Last week, Microsoft confirmed that it acquired GitHub, “the popular Git-based code sharing and collaboration service,” TechCrunch says. However, even though GitHub is a hit with enterprise users, it “has never turned a profit and chances are the company decided that an acquisition was preferable to trying to [do an initial public offer] IPO.”
Enterprise users find GitHub attractive because its main revenue source is paid accounts, “which allows for private repositories and a number of other features that enterprises need,” TechCrunch says. Similarly, Microsoft absorbed the solution because it meshes well with the tech giant’s goal of becoming the go-to platform for every developer’s needs, regardless of what platform they use. Plus, public and open sources projects are able to use it free of charge.
What decision makers should keep in mind:
TechCrunch says that open source developers will keep a close eye on what Microsoft does once GitHub is acquired. “That’s because there is a lot of distrust in this cohort, which is understandable given Microsoft’s history,” according to TechCrunch, that history being that the company used to suppress Linux’s open source operating systems.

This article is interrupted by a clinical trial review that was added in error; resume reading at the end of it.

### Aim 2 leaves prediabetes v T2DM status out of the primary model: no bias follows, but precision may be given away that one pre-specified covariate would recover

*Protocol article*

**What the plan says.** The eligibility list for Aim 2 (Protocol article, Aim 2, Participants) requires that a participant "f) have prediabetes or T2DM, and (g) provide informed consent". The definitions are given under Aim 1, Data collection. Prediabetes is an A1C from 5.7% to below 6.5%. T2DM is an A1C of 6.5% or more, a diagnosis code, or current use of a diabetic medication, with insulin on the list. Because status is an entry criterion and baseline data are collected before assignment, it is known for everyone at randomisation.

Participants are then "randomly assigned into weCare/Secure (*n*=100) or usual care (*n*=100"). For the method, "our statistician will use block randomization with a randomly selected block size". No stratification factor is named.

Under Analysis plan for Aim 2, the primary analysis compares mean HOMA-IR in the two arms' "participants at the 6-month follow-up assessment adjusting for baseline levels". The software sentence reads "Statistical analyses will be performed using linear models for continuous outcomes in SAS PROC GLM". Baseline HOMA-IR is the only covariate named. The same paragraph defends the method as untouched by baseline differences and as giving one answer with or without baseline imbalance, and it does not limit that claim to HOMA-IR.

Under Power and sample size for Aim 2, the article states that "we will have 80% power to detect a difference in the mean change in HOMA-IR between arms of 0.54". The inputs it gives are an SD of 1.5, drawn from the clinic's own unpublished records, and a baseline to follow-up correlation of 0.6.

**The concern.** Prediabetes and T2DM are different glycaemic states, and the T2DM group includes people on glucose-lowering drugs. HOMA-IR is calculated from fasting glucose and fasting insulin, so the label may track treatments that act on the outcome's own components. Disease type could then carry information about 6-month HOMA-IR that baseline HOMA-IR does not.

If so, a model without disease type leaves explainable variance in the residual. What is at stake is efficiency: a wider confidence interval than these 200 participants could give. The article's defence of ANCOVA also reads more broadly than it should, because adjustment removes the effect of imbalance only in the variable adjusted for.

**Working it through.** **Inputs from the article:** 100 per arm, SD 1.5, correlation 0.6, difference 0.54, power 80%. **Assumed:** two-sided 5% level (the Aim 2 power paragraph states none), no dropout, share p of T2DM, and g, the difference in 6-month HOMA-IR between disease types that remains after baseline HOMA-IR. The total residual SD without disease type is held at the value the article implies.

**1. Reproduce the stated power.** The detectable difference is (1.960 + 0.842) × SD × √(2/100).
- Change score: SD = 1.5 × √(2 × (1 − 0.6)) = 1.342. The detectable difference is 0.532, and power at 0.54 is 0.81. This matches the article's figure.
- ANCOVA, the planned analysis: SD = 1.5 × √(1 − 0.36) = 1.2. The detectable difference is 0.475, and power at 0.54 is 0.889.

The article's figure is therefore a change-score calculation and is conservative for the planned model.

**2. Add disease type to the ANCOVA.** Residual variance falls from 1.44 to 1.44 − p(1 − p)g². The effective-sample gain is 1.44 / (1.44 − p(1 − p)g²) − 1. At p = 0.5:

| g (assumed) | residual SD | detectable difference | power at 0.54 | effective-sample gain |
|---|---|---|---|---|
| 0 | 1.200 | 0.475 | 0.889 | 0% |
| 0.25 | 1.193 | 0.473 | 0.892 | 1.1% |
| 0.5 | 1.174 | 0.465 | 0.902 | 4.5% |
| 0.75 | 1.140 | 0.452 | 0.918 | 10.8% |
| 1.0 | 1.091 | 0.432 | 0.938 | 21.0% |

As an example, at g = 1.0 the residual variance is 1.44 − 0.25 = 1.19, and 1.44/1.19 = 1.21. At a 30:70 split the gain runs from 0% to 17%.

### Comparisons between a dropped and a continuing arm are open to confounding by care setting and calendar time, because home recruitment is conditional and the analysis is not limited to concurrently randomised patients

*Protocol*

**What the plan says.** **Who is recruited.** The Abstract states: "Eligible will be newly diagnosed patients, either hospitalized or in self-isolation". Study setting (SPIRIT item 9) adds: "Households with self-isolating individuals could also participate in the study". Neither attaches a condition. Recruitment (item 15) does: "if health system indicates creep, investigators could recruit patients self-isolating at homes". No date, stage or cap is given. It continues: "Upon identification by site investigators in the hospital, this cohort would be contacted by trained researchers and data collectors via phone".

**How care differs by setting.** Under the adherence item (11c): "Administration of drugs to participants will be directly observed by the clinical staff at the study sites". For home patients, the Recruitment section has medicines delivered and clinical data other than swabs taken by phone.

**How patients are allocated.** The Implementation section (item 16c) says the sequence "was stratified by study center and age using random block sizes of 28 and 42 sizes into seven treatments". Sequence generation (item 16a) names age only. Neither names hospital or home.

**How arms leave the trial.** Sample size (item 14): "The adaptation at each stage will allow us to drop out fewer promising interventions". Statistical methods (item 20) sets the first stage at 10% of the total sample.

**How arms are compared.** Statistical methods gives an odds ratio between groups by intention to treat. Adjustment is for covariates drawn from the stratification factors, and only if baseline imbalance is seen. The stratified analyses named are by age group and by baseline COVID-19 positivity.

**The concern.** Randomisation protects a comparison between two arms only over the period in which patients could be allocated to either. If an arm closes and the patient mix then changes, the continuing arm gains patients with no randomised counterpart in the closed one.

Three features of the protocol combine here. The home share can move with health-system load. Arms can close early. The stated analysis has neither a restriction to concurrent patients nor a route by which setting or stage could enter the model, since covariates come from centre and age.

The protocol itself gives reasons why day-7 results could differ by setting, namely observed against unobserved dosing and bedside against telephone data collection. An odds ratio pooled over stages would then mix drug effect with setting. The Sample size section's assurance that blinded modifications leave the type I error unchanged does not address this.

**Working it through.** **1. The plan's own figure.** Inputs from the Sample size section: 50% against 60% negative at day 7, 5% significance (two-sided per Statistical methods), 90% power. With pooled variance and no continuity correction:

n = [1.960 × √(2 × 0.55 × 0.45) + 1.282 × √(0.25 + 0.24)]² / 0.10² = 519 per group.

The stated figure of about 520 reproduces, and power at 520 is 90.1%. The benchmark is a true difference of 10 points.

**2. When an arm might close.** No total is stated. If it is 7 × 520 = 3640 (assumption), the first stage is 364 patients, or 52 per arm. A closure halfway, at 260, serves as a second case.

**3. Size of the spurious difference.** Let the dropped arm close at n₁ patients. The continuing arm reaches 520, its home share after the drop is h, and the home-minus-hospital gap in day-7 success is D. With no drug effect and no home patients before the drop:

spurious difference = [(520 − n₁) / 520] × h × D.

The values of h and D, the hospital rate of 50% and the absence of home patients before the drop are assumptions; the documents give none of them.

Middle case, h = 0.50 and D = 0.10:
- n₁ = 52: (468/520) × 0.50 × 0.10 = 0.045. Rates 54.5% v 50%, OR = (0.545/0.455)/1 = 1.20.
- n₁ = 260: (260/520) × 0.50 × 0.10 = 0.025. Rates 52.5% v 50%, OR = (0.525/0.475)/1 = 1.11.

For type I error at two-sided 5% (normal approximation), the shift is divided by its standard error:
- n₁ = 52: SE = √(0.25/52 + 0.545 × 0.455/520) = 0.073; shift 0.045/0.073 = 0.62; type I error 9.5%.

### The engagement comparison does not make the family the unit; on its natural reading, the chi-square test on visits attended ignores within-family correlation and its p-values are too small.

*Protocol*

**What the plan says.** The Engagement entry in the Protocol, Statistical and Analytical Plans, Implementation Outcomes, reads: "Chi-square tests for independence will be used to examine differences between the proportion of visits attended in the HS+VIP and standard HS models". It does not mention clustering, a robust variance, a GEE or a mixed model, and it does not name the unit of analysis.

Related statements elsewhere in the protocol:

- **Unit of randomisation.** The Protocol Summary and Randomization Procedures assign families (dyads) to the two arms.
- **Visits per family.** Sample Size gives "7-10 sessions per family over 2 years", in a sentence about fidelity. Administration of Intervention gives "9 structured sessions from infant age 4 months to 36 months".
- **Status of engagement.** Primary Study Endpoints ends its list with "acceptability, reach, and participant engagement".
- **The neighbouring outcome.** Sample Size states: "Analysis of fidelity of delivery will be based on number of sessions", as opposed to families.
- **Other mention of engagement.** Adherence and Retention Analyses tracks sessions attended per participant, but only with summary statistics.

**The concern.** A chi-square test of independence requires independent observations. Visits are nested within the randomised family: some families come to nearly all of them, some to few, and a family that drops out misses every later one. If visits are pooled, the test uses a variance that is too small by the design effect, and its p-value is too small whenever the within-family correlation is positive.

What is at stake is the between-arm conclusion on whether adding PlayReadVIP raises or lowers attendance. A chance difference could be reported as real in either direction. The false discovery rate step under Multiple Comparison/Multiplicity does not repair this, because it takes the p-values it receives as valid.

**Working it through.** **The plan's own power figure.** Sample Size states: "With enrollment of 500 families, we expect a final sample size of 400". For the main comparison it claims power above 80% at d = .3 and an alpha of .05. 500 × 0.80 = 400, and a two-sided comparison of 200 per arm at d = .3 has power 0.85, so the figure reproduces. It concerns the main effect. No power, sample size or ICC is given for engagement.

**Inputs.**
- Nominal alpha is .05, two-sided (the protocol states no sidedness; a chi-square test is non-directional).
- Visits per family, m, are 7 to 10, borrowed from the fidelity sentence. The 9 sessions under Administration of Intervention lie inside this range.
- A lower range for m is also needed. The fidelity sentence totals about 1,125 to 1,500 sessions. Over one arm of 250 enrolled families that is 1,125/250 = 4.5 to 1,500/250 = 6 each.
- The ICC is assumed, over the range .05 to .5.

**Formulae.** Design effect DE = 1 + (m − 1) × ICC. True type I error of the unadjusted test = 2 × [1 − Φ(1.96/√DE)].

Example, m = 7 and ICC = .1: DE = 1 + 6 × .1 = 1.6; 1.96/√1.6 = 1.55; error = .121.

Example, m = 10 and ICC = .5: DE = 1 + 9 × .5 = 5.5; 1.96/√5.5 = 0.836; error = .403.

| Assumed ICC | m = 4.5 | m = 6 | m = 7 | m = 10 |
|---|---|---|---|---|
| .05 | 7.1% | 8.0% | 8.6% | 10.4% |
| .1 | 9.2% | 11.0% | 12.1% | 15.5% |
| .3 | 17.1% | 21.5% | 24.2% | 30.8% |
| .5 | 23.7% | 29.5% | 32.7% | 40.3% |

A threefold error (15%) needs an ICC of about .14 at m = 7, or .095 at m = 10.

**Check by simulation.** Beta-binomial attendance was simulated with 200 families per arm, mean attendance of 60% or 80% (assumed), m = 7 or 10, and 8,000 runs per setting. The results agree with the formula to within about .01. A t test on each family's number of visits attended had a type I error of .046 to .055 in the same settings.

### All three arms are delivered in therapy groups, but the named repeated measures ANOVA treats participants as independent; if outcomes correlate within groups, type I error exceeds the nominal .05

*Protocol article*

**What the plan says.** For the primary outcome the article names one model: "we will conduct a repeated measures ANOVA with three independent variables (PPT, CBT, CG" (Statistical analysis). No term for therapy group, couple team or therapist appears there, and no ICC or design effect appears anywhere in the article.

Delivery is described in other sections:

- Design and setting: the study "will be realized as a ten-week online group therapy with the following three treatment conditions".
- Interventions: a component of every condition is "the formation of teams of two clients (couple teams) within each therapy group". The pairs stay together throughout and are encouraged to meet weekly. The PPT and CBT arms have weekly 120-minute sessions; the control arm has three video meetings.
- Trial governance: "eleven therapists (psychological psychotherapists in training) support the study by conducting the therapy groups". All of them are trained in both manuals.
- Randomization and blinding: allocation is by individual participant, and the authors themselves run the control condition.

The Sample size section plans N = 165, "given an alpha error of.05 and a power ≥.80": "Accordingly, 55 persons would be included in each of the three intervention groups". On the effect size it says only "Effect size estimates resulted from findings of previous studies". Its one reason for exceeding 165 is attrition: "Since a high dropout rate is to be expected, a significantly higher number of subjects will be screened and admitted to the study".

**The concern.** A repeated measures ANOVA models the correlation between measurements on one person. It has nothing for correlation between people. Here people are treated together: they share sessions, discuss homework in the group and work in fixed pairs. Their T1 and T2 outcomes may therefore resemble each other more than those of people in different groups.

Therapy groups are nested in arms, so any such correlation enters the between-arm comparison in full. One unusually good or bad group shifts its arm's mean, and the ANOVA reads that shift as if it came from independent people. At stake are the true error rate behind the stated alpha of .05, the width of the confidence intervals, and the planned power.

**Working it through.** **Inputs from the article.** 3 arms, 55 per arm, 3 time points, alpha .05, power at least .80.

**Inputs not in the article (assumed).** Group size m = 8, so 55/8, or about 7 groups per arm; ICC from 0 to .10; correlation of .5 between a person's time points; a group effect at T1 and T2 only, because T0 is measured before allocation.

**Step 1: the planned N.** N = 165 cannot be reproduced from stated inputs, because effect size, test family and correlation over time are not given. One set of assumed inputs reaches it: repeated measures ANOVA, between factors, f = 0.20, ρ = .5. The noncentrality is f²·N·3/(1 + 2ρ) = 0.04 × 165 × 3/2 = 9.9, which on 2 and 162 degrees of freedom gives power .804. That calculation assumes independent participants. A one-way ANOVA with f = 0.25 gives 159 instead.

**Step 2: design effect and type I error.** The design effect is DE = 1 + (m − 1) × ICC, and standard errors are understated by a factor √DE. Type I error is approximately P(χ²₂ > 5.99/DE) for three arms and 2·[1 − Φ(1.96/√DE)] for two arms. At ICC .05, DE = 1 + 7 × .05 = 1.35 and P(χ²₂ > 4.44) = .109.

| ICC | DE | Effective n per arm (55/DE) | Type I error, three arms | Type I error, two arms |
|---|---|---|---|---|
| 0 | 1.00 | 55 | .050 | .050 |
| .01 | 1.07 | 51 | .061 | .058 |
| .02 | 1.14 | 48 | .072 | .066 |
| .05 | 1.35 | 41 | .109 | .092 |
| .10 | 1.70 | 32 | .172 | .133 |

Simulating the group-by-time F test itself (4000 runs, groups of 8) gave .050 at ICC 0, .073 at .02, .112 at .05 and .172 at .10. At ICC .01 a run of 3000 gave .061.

There is even talk that open source maintainers were considering other solutions instead, and dropping GitHub in the wake of the deal. If this were to happen, the future would look glum for GitHub and Microsoft alike, TechCrunch says. The publication suggests that a migration would also be ironic: the origins of GitHub lie in the versioning control system created by Linus Torvalds, who worked on it “in part as a response to a previous system, BitKeeper, changing its terms away from being free to use.”
Despite the word of caution, TechCrunch says that Microsoft has come a long way in the past ten years; during the acquisition announcement, Microsoft’s CEO, Satya Nadella, said that with GitHub, the company is ready to empower today’s developers: “Microsoft is a developer-first company, and by joining forces with GitHub we strengthen our commitment to developer freedom, openness and innovation,” she said.
If this acquisition succeeds, Microsoft may have room in the future to build stronger bridges with other companies: “Microsoft is no stranger to ingesting huge companies,” TechCrunch says.